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Mr. Willetts rose—

Alan Johnson: But first I shall listen to the hon. Gentleman's intervention.

Mr. Willetts: I just wanted to check on what the Secretary of State said when he talked of going from an open mind to being positive. Is he saying that he no longer believes in contribution additions and the contributive principle and that we shall be going over to a different basis for pensions? He has just said something very significant.

Alan Johnson: Of course I said something significant. This is a policy debate and I try as much as possible to give straight answers to straight questions. The universal pension idea is really interesting and deserves much closer examination, which is, incidentally, why, during the passage of the Pensions Bill, my hon. Friend the Minister for Pensions accepted the suggestion that we have a separate report on women next year, to supplement the chapter in the Turner report.
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As I said to the House on Monday, we have not merely helped the poorest pensioners. There seems to an idea that lots of money is going to the poorest pensioners and that pensioners who are not as poor receive no additional help from the Government—a point made in an intervention. That is unfair criticism. We have helped all pensioners. Compared with the 1997 system, the average pensioner—not the average poorer pensioner—is £1,350 a year better off, with an extra £5 billion being spent this year on universal benefits. Let us consider, for example, a single pensioner, over 80, living alone but with a very good private pension and a full basic state pension, who would thus not be entitled to any means-tested benefits. To return to the point that putting the earnings relationship back into the basic pension would solve the problem, such an uprating would give her £9.90 extra a week. Instead, this year, as a result of our reforms, she has a basic state pension that has increased in real terms by 7 per cent. since 2000, a £300 fuel allowance—tax-free, of course—and a free TV licence worth £121 a year. That adds up to a gain of £13.55 a week, so even that pensioner, who would not qualify for pension credit, has set aside some savings and receives a full state pension, would be £3.55 a week better off than if we had simply restored the earnings link.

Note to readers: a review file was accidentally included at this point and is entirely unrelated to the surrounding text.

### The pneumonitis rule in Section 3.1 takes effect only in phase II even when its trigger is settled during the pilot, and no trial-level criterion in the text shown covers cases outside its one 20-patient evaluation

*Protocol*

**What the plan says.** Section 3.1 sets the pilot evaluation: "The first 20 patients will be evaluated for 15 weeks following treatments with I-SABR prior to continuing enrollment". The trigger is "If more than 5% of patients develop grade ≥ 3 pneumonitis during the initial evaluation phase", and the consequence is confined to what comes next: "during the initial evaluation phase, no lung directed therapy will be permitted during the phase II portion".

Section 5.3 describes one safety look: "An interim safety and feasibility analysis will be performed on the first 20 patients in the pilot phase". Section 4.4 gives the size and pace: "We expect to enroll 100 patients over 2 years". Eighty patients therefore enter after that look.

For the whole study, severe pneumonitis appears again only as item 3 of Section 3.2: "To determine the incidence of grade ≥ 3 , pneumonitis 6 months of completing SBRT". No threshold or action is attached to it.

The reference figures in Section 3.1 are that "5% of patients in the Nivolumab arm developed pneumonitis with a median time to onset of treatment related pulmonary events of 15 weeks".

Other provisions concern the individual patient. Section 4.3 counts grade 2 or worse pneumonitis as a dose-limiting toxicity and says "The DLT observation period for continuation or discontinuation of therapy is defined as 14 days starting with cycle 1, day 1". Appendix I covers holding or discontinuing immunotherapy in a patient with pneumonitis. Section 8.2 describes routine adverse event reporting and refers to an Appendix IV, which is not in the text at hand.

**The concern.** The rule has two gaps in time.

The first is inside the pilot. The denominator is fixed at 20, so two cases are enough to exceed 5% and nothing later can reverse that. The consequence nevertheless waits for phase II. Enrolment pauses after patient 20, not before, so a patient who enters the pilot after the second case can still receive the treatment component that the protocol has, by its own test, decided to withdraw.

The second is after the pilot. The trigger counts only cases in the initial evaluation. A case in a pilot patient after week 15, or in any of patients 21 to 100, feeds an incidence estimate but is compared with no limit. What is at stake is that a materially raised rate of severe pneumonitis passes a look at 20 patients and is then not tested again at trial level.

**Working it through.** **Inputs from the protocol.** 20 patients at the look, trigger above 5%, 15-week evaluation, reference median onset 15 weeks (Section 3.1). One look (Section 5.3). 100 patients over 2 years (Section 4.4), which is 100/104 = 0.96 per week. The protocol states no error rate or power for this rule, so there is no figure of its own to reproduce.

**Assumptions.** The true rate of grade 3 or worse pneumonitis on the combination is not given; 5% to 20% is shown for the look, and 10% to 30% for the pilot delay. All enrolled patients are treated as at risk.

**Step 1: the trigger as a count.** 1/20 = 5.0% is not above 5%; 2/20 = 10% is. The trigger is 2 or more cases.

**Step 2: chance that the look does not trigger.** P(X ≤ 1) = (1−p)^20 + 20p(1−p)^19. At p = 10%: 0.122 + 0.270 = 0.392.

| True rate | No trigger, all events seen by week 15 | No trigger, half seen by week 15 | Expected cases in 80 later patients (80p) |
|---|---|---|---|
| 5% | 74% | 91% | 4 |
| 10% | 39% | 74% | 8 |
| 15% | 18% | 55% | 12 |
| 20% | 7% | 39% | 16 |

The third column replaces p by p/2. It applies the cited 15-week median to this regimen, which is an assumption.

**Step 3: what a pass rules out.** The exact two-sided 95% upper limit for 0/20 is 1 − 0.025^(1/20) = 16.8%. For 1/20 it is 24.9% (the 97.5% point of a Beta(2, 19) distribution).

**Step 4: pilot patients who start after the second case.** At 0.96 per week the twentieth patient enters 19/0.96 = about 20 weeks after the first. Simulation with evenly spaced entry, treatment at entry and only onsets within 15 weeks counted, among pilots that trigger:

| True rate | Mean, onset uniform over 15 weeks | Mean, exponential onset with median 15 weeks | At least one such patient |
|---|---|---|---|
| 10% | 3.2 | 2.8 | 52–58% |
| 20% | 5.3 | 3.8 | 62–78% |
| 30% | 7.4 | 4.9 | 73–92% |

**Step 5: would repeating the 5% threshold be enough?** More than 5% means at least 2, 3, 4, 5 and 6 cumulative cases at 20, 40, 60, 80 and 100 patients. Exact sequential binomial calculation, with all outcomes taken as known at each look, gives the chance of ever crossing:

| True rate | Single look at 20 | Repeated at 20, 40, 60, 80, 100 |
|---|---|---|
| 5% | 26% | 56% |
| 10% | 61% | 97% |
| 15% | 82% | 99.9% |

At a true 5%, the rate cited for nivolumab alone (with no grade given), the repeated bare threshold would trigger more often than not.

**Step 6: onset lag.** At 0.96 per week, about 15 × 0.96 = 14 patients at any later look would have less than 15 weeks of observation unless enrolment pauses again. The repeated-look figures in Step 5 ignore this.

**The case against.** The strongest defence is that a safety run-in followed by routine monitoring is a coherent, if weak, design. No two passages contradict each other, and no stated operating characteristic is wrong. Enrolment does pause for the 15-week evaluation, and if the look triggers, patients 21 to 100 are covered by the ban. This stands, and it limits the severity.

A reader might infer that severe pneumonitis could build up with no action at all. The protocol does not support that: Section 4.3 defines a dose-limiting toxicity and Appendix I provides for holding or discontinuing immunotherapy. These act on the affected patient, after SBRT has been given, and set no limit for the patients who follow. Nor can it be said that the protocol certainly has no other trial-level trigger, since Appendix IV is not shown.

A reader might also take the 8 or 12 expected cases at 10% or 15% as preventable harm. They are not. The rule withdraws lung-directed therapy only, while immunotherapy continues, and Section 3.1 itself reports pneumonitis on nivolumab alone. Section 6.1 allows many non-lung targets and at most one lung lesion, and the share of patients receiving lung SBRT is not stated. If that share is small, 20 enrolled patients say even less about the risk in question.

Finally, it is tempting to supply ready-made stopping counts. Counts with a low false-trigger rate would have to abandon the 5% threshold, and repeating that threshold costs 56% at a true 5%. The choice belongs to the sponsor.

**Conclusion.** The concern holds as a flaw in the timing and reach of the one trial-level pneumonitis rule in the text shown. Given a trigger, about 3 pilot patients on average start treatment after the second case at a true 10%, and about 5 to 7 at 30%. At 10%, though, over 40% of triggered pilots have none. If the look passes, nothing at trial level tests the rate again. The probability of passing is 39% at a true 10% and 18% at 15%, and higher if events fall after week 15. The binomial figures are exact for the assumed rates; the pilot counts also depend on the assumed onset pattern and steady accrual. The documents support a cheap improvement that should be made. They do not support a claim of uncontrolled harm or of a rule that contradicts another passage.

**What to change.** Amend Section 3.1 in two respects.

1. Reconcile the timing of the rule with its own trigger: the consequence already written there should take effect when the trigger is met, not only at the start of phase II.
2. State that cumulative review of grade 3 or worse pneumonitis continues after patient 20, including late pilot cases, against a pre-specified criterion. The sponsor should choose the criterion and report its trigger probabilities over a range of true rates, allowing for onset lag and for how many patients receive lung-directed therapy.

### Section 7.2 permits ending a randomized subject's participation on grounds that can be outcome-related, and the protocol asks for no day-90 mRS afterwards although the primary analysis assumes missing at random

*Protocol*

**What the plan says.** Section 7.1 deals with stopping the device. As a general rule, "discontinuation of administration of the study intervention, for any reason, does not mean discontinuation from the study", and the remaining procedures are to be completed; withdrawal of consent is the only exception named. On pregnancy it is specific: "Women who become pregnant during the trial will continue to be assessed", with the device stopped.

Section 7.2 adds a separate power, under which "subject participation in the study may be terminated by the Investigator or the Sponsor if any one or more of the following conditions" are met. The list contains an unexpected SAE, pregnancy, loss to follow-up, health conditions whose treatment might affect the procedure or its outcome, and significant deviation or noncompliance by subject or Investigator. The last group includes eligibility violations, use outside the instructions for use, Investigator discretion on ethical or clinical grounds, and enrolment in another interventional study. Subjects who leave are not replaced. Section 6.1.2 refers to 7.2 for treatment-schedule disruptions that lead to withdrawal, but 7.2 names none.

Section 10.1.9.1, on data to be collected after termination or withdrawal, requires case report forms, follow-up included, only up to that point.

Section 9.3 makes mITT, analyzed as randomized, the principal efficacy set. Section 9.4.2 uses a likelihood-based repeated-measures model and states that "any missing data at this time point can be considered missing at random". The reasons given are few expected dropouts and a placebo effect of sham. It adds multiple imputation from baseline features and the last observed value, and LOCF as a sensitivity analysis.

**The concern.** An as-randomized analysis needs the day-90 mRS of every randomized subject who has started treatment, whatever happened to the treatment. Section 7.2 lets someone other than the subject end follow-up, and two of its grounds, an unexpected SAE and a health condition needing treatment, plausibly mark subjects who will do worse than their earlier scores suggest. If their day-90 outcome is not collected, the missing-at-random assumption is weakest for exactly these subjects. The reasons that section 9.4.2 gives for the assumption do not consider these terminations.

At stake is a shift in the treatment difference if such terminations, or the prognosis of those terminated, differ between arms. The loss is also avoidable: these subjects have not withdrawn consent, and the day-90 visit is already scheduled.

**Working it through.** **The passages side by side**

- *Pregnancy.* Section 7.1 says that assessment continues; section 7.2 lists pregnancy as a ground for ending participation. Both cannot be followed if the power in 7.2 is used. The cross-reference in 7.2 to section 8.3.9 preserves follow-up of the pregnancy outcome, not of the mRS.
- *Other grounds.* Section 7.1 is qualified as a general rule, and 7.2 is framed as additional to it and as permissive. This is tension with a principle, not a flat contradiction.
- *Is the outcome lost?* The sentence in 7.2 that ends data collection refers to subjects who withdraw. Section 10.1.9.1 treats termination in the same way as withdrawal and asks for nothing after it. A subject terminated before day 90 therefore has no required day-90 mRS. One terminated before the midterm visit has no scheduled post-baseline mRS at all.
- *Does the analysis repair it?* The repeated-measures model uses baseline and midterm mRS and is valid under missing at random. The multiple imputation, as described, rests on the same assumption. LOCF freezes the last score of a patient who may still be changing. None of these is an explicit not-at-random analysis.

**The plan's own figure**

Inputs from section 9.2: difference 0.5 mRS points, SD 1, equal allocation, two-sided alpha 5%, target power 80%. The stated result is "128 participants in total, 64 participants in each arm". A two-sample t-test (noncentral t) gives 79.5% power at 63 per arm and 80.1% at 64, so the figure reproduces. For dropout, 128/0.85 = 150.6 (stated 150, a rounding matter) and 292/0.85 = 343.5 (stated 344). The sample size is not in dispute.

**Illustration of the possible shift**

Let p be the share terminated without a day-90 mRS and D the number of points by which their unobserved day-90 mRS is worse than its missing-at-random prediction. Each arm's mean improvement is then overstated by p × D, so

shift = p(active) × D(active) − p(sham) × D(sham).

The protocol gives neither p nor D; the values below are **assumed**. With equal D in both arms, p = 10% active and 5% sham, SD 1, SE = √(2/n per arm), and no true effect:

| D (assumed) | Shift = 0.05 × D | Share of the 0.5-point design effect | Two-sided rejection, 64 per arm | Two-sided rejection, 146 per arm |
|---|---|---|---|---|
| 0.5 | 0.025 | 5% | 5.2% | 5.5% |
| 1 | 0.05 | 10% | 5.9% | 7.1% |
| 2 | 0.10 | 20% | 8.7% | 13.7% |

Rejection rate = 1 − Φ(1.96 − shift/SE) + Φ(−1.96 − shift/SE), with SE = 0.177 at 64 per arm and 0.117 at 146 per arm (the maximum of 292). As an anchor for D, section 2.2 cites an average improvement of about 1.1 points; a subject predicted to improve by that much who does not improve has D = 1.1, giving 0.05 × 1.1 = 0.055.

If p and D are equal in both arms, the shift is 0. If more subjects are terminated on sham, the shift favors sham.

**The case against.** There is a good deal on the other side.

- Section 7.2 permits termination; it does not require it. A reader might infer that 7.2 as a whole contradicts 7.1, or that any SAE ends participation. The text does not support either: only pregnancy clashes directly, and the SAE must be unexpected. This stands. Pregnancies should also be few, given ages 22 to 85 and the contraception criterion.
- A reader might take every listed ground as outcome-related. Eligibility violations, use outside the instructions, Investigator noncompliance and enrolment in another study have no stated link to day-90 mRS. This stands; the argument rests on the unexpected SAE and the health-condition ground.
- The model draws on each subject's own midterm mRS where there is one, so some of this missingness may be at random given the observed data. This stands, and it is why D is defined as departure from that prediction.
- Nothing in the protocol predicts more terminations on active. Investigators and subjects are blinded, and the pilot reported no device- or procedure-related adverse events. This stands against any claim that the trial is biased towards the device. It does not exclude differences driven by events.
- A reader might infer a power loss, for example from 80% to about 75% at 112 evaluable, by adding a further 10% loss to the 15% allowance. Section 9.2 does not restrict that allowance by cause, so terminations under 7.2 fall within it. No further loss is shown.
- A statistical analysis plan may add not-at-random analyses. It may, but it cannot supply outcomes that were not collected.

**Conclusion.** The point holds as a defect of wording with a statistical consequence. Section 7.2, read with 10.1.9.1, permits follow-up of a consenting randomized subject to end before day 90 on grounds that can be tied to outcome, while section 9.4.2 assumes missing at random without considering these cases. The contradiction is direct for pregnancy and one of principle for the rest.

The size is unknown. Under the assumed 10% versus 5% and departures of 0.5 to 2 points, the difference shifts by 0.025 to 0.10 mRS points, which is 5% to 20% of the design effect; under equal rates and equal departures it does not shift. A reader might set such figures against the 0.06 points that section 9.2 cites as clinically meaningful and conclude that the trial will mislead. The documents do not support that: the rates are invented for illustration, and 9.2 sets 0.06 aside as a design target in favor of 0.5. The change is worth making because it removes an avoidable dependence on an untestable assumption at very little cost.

Ms Sally Keeble (Northampton, North) (Lab): Does my right hon. Friend agree that by proposing to increase the basic state pension, but not extending the increase to other pensioners, and retaining the means-tested minimum income guarantee, the Opposition would in fact be retaining means-testing, with all the pressures that involves for the poorest and most vulnerable pensioners, especially women? As he said, the real issue is the universality of pension entitlement and that is clearly reflected in the report.

Alan Johnson: My hon. Friend is right. I shall come on to some other aspects of the policy of Her Majesty's official Opposition, but that point is important. If we were to go down the route they suggest, the poorest pensioners would start to fall back again—from 21 per cent. of average earnings to 16 per cent. In the main, those people do not have a hugely influential voice in society and sometimes that is the problem in debates such as this. However, they are individuals, they live in all our constituencies and they are entitled to continue the advance in addressing poverty that we have begun.

Helen Jackson: Does my right hon. Friend recognise that the pensioners we are talking about often make some of the greatest contributions to society and to the health of their neighbours and families? Part of the reason why they are left at pensionable age with no proper means of support is that they have had caring responsibilities, perhaps for more than one person.

Alan Johnson: My hon. Friend is right. It is healthy that we are spending some time talking about such individuals. In the main, they are elderly widows who depend on their husband's national insurance contribution record. It was impossible for them to put in the full number of pensionable years. They have not been left in poverty because they were frivolous or
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because they did not try hard to put money to one side; it is due to the circumstance that they were bringing up our generation. That is a really important point.